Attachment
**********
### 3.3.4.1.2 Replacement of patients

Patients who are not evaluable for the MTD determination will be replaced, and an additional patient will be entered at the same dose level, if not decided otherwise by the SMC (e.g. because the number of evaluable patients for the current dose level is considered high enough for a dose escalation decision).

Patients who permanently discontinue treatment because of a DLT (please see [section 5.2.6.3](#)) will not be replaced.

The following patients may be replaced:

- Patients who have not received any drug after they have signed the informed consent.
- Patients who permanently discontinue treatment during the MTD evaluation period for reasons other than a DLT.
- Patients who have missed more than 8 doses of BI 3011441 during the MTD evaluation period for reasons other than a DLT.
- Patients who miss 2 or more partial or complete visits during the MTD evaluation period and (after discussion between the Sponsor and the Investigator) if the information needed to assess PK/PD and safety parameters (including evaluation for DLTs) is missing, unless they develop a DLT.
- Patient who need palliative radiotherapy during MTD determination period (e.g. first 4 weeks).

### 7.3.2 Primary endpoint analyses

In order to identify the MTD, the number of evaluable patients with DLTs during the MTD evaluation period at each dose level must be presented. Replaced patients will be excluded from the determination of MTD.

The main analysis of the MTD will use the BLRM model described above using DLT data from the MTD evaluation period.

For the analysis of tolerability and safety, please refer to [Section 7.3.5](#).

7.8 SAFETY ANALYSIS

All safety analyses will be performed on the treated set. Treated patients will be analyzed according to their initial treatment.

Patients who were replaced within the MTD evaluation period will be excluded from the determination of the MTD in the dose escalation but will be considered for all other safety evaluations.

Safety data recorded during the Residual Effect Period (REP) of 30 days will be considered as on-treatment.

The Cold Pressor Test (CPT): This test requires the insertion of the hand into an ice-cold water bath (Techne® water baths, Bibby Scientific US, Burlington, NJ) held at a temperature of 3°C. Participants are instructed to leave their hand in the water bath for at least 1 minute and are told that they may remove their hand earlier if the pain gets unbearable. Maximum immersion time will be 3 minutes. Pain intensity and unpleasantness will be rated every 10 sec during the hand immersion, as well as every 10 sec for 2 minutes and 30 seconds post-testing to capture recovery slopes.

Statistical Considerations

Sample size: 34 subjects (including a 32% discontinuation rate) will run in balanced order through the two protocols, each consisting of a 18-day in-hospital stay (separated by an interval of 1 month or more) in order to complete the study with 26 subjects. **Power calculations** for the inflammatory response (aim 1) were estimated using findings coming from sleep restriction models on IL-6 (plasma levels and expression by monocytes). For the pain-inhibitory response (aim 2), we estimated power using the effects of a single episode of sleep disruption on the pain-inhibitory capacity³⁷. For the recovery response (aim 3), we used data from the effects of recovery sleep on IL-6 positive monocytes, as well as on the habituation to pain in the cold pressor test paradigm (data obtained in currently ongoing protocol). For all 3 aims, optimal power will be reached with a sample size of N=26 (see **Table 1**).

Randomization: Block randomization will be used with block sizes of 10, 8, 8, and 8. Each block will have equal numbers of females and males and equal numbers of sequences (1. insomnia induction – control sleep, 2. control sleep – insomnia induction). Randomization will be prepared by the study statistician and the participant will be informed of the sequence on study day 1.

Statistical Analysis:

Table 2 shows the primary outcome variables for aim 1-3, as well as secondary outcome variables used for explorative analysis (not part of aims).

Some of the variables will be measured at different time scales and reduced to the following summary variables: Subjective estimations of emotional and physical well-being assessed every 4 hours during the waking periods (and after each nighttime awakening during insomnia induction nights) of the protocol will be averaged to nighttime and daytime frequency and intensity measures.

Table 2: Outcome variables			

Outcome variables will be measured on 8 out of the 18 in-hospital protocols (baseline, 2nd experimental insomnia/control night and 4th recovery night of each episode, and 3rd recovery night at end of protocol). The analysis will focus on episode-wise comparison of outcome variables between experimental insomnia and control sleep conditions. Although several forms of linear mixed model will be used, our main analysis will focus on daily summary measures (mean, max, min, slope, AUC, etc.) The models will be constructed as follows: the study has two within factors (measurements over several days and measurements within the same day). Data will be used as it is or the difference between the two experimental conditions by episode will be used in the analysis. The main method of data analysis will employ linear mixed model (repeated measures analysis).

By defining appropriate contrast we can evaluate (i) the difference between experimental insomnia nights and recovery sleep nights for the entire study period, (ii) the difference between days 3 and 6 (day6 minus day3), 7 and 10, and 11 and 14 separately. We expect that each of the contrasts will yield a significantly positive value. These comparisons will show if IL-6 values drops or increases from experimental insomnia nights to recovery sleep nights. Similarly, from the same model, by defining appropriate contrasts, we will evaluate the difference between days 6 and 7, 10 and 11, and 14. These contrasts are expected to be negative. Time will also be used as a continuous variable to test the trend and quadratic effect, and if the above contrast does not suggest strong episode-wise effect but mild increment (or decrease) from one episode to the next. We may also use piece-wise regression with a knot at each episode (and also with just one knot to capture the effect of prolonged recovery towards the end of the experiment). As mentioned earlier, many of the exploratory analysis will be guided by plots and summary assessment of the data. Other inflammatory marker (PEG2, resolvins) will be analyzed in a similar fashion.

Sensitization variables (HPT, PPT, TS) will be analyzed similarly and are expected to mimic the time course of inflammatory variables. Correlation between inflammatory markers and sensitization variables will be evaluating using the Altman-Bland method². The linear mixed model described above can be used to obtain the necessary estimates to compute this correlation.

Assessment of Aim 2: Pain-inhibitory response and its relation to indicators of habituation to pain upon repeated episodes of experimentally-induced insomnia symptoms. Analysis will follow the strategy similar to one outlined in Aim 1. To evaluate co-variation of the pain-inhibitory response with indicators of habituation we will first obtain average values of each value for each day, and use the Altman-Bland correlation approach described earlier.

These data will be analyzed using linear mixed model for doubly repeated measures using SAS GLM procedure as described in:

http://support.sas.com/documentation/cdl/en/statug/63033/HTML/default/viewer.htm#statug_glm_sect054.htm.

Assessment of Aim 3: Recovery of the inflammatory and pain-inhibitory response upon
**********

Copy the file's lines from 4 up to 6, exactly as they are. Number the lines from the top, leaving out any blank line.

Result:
The following patients may be replaced:

- Patients who have not received any drug after they have signed the informed consent.
- Patients who permanently discontinue treatment during the MTD evaluation period for reasons other than a DLT.